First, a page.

Do you sneeze every day when you wake up? It is probably your immune system getting ready for the day


Image: Do you sneeze every day when you wake up? It is probably your immune system getting ready for the day

(Natural News) Most of us assume that allergies are caused by pollen. As these foreign substances enter our system, our bodies release antibodies to attack the allergen. This causes the symptoms we all recognize such as wheezing, itching, a runny nose, and watery or itchy eyes among others. Nevertheless, new research is suggesting that allergic symptoms such as sneezing may actually be reflective of where you are in your sleep cycles.

Researchers have noted that our immune system (which is closely tied to how you respond to allergies) is dependent on our biological clocks. If you find yourself sneezing at roughly the same time every day, that may mean that your body is simply “prepping” itself for the day.

Scientists have noted that most people sneeze more often in the morning, right after they wake up. They believe that this is an immune response meant to clear excess mucus out of the sinuses.

Their hypothesis is simple but intriguing: sleep “resets” the body, effectively putting the immune system to rest. When we are sleeping, the immune system shifts to lower gear as it fights fewer outside invaders. However, as the body prepares itself to wake up, so too does the immune system.

Dr. Michael Smolensky, a chronobiologist at the University of Texas explains, “It turns out that there is an endogenous circadian rhythm in the immune system and generally it tends to rev up in the later stages of sleep.”

Dr. Smolensky explains that the symptoms of an allergy actually begin while we are still asleep, but we do not experience them until we wake up. The most common way our immune system clears itself is by sneezing. (Related: Sneezing? Itchy eyes? Probiotic-rich yogurt can relieve seasonal allergies!)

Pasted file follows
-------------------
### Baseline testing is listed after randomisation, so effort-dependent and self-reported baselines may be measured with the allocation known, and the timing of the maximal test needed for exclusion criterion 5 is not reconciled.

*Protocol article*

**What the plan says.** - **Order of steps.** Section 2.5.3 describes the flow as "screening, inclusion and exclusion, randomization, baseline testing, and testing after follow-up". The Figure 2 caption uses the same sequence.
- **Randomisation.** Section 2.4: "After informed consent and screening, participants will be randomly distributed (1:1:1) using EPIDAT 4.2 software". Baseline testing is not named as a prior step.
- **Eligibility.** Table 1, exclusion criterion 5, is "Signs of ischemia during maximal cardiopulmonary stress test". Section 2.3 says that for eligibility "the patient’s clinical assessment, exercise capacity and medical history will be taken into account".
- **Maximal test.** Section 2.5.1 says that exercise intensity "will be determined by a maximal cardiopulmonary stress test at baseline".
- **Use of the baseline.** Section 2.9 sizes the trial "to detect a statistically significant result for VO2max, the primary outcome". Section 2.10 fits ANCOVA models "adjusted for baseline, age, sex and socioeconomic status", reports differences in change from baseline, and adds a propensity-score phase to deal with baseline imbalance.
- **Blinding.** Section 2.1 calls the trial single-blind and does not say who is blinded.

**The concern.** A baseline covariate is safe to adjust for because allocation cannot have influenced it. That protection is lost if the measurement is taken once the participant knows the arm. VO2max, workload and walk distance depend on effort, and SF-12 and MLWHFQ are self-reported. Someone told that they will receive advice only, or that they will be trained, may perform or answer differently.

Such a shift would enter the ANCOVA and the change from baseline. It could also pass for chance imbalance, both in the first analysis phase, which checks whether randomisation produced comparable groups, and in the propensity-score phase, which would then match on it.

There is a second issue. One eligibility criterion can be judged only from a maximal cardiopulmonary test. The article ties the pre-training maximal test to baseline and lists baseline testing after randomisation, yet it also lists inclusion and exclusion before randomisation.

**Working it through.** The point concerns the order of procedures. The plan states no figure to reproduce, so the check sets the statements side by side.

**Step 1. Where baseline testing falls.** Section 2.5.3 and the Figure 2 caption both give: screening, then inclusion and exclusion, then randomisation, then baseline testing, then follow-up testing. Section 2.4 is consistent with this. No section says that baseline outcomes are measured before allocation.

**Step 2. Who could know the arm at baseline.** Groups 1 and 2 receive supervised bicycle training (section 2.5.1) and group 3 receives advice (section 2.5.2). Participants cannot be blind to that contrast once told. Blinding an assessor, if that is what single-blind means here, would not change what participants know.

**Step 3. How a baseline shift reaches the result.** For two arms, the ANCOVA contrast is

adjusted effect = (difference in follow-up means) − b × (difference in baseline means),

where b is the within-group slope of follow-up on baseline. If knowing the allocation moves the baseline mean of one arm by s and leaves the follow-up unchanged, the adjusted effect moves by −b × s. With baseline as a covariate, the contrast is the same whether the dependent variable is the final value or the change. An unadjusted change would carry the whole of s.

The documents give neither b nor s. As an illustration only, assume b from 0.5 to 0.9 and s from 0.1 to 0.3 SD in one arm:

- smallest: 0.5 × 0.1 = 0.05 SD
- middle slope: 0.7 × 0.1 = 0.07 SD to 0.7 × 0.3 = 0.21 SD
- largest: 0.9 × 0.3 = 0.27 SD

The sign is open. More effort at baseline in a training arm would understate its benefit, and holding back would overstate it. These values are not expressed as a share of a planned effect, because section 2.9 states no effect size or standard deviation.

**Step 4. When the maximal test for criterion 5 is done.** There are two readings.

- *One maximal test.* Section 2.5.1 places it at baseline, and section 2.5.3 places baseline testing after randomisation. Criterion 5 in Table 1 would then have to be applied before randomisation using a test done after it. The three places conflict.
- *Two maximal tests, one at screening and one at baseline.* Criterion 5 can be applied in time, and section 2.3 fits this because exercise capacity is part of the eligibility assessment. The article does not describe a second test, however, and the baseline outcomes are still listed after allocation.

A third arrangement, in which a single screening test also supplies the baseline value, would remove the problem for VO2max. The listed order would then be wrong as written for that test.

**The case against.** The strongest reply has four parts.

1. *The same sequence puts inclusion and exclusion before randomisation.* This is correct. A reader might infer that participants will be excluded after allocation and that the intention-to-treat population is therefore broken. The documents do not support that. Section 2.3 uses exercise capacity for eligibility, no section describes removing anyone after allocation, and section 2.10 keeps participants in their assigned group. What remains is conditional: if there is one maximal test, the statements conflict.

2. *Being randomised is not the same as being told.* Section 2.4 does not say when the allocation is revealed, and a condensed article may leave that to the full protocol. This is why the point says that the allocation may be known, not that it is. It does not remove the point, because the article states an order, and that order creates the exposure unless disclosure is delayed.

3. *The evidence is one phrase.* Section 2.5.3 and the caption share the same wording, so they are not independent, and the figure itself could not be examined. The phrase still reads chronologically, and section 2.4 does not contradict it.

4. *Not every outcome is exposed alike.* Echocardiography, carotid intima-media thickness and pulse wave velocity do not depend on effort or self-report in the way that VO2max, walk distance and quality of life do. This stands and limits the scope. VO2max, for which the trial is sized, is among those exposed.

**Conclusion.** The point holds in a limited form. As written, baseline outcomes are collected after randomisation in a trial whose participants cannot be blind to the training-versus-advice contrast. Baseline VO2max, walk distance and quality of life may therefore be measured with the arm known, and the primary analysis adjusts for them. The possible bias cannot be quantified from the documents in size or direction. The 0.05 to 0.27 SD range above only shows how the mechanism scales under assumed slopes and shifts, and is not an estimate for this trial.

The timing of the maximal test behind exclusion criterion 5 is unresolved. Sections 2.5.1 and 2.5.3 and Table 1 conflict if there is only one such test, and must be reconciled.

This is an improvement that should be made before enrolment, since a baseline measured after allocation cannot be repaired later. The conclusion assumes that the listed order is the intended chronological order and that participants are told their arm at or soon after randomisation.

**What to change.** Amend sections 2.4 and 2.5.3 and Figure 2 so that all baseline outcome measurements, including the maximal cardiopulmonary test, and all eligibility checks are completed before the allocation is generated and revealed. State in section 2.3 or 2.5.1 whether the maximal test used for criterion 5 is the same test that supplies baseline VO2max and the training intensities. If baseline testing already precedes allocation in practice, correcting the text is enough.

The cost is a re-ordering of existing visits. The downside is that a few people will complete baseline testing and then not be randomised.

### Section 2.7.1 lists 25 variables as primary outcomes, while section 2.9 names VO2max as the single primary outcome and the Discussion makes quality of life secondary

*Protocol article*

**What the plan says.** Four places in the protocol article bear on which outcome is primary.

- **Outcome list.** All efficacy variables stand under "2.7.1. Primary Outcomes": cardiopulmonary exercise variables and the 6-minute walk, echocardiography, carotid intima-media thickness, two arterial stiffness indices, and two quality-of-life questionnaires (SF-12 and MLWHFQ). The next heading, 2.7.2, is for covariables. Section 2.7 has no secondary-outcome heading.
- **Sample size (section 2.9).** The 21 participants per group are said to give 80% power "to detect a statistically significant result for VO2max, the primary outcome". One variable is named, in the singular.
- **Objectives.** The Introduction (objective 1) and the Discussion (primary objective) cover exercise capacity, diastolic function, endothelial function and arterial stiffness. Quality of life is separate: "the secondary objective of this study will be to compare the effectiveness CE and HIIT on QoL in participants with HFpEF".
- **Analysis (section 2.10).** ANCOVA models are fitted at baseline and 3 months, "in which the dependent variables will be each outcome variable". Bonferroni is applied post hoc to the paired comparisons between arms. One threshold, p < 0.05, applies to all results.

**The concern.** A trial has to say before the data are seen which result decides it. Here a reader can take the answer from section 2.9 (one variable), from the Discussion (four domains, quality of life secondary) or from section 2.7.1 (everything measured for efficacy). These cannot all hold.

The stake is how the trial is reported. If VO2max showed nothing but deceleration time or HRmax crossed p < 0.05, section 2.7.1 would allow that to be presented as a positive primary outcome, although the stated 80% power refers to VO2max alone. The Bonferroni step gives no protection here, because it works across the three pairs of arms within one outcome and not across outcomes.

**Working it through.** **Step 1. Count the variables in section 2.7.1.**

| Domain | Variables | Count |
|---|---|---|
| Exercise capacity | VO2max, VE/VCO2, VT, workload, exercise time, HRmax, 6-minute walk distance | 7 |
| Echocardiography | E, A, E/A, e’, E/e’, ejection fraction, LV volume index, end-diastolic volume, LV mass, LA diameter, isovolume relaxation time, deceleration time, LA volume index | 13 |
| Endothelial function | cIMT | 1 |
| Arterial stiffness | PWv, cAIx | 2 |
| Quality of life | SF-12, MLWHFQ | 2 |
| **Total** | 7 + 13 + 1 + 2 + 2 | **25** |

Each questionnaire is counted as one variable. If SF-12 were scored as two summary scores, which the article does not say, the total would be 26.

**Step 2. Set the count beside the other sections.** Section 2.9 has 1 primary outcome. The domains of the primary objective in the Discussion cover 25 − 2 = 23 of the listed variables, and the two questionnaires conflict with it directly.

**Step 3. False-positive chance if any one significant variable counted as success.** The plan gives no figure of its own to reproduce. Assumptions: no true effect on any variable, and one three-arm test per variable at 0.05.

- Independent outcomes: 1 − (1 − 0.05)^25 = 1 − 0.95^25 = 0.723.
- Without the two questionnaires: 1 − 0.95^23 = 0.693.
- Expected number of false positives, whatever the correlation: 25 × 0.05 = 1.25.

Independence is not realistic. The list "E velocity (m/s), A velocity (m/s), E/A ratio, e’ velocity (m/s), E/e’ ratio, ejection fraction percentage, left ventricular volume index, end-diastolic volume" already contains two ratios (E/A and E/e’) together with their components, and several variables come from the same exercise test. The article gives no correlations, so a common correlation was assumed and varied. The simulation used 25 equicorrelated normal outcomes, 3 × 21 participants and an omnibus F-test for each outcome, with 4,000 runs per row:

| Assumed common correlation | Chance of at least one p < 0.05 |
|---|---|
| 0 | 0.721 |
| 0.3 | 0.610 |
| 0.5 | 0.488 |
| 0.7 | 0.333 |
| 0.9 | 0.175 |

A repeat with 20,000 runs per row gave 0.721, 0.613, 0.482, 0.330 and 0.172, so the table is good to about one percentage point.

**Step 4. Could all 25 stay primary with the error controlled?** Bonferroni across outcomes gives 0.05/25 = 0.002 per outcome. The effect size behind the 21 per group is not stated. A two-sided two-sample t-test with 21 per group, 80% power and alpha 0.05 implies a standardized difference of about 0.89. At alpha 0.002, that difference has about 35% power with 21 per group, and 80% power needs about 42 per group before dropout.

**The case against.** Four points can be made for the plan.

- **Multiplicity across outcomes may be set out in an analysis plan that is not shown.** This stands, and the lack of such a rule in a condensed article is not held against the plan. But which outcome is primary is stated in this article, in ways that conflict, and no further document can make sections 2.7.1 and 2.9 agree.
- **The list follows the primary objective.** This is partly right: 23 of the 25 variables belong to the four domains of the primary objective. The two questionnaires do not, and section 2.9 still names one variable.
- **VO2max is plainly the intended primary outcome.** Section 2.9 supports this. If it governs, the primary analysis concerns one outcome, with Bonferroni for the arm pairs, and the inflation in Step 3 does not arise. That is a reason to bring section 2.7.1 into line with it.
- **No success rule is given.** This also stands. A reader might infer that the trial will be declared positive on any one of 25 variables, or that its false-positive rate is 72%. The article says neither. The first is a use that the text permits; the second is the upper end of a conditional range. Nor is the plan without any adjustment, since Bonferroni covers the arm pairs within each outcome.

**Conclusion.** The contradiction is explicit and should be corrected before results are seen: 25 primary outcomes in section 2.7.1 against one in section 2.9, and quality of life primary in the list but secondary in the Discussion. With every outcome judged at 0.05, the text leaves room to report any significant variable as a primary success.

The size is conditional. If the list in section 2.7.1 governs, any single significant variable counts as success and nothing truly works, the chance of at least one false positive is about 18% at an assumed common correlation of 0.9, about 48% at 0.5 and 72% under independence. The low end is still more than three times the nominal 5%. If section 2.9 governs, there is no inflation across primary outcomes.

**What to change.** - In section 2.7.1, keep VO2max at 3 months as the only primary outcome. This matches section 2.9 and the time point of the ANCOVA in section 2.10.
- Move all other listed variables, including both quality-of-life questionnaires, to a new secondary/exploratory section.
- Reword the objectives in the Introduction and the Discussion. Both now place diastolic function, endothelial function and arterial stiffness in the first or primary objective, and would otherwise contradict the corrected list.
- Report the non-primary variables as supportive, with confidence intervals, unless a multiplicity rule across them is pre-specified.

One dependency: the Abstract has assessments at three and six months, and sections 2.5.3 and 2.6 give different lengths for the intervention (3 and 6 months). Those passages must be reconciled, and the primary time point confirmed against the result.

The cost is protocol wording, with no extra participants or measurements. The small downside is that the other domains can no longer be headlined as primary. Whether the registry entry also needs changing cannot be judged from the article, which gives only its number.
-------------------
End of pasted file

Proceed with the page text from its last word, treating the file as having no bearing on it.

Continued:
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In line with this, Dr. Smolensky described early morning sneezing as a symptom of a “sun allergy.”

“I use the term loosely though. People get outside, they’re looking to the east at the sunrise, and it can very often provoke the thought of sneezing,” he says.

Dr. Mahboobeh Mahdavinia, an allergy and immunology specialist at Rush University Medical Center says that these findings are in line with what immunologists have long suspected. Dr. Mahdavinia explained that those who sneeze more often are said to be more vulnerable to circadian changes.

Our immune systems fluctuate depending on our sleep cycles; and our sleep cycles can be affected by our immune system. The relationship of these two dictate just how much the body “preps” itself as it wakes up. Those who are more vulnerable in the morning typically will sneeze more as the immune system revs up. This is to balance the levels of secretions that vary for each individual.

What you need to know about allergies

Sneezing is not life-threatening, but it can be one of many symptoms of a severe allergic reaction. Allergies are how your body responds to a foreign substance. Most of the time the antigens produced by your body will calm the allergy within a few days.

A severe reaction to an allergen can result in anaphylaxis. This is a potentially fatal allergic reaction. Anaphylactic shock is characterized by a sudden drop in blood pressure along with difficulty breathing. Those who are aware of their allergic reactions can be severe are encouraged to carry an emergency anaphylaxis kit that contains injectable epinephrine.

Find more stories about sneezing and how to improve your health at Health.news.

Sources include:

DailyMail.co.uk

HopkinsMedicine.org


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